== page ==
Local atomic disorder and crystallinity are structural properties that influence greatly the resulting chemical and mechanical properties of inorganic solids, and are used as indicators for different pathways of material formation. Here, these structural properties are assessed in the crystals of quartz based on particle-size-related scattering processes in transmission infra-red spectroscopy. Independent determinations of particle size distributions in the range 2-100 μm of a single crystal of quartz and defective quartz with highly anisotropic micro-crystallites show that particle sizes below the employed wavelength (approx 10 μm) exhibit asymmetric narrowing of absorption peak widths, due to scattering processes that depend on the intra-particle structural defects and long range crystallinity. In particular, we observe that the 1079 cm-1 peak could be used to assess crystallinity, because it shows an asymmetric peak shape shift toward a higher wavelength, depending on the crystallite size. We observe that the 694 cm-1 peak could be used to assess local atomic disorder as it does not show scattering and peak shape changes when absorption effects dominate, below 2 μm. We propose coupling particle size assessments with infra-red peak shape analysis as a method to characterize crystallinity and short range order for studying recrystallization in natural silica, as well as defectivity in many different types of silicas used for industrial and technological applications.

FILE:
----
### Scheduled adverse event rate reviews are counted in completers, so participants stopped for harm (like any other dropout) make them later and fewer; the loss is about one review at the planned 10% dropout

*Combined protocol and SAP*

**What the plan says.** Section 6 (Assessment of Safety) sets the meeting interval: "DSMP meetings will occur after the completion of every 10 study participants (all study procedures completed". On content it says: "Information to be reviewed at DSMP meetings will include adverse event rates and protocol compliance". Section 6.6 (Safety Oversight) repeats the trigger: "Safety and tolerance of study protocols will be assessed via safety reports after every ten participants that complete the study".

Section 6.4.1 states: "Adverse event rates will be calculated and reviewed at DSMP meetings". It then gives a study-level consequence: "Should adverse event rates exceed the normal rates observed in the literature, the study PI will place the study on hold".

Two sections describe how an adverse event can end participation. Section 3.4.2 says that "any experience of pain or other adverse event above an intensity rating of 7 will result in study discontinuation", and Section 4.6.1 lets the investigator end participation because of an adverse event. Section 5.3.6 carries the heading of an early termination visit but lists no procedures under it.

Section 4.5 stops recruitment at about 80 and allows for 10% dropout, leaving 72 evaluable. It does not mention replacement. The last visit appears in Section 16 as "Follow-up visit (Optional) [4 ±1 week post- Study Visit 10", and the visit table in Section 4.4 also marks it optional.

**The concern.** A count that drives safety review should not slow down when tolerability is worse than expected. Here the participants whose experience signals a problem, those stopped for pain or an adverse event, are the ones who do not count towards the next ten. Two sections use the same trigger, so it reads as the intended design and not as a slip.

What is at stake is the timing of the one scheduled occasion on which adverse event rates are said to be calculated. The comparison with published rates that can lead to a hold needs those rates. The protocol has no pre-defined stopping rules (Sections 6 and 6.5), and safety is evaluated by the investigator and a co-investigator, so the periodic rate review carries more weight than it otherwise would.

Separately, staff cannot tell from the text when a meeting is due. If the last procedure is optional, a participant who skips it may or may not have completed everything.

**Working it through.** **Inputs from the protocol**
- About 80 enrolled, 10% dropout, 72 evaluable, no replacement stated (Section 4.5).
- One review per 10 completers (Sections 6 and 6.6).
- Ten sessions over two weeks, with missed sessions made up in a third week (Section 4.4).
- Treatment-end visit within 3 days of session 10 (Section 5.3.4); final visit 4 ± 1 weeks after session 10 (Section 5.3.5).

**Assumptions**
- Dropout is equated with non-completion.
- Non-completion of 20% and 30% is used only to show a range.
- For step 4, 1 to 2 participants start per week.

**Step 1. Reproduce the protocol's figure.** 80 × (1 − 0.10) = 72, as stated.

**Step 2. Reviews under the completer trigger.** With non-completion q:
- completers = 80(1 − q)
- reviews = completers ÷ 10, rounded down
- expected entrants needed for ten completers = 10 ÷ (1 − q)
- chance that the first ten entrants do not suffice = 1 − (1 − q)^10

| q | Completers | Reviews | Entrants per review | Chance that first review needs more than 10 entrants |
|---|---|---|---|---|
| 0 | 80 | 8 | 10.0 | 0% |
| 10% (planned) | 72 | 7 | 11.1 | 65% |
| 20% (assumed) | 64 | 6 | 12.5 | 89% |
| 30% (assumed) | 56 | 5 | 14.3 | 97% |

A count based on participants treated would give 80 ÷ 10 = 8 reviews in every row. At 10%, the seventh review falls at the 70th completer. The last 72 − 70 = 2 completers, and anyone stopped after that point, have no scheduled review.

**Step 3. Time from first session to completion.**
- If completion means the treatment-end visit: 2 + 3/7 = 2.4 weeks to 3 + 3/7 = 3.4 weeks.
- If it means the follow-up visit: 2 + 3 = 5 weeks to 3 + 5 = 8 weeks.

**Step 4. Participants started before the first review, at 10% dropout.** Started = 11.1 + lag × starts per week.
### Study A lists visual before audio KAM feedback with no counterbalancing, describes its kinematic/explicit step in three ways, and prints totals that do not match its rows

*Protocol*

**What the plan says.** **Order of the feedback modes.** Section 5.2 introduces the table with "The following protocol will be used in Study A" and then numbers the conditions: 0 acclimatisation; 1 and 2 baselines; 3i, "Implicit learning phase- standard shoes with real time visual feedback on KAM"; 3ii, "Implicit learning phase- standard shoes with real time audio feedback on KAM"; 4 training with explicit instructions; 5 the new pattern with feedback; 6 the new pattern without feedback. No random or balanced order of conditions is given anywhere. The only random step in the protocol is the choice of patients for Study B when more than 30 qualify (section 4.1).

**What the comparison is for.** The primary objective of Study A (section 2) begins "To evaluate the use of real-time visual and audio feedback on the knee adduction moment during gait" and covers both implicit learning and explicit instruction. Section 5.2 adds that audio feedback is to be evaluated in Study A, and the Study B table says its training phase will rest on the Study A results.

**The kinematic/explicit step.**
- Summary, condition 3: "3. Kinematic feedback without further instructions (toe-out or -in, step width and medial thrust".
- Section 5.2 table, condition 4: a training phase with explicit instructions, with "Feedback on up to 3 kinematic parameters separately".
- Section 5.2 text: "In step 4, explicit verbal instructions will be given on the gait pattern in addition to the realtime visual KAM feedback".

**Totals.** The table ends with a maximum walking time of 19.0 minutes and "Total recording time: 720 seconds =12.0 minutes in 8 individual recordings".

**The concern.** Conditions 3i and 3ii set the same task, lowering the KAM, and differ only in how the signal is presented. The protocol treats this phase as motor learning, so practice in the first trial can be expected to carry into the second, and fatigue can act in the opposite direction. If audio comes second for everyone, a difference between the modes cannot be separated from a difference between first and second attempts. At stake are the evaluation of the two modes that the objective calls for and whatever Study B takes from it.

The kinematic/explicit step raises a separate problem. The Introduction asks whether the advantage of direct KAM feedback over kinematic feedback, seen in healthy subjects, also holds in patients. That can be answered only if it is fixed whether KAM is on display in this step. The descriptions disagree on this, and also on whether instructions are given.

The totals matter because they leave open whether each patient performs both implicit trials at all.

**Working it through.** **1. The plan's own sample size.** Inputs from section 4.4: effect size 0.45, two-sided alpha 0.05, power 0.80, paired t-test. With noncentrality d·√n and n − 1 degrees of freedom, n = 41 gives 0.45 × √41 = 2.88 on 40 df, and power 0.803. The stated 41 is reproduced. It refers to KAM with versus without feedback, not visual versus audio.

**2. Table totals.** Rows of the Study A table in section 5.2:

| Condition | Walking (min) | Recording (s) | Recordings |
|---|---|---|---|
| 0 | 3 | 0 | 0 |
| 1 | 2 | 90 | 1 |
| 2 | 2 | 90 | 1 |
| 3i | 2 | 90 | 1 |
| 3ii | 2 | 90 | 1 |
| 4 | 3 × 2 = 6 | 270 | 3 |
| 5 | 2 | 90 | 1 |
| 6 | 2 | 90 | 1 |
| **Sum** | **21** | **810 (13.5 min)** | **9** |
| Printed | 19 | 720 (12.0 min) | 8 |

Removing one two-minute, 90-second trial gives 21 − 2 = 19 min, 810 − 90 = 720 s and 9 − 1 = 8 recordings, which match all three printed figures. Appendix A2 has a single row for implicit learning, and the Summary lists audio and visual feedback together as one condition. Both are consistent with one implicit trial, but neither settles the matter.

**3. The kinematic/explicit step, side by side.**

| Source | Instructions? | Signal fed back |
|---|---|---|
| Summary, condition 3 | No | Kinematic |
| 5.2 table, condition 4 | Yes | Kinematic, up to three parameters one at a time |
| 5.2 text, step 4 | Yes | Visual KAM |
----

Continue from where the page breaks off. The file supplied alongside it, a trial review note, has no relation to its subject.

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ASJC Scopus subject areas
- Physics and Astronomy (all)
- Physical and Theoretical Chemistry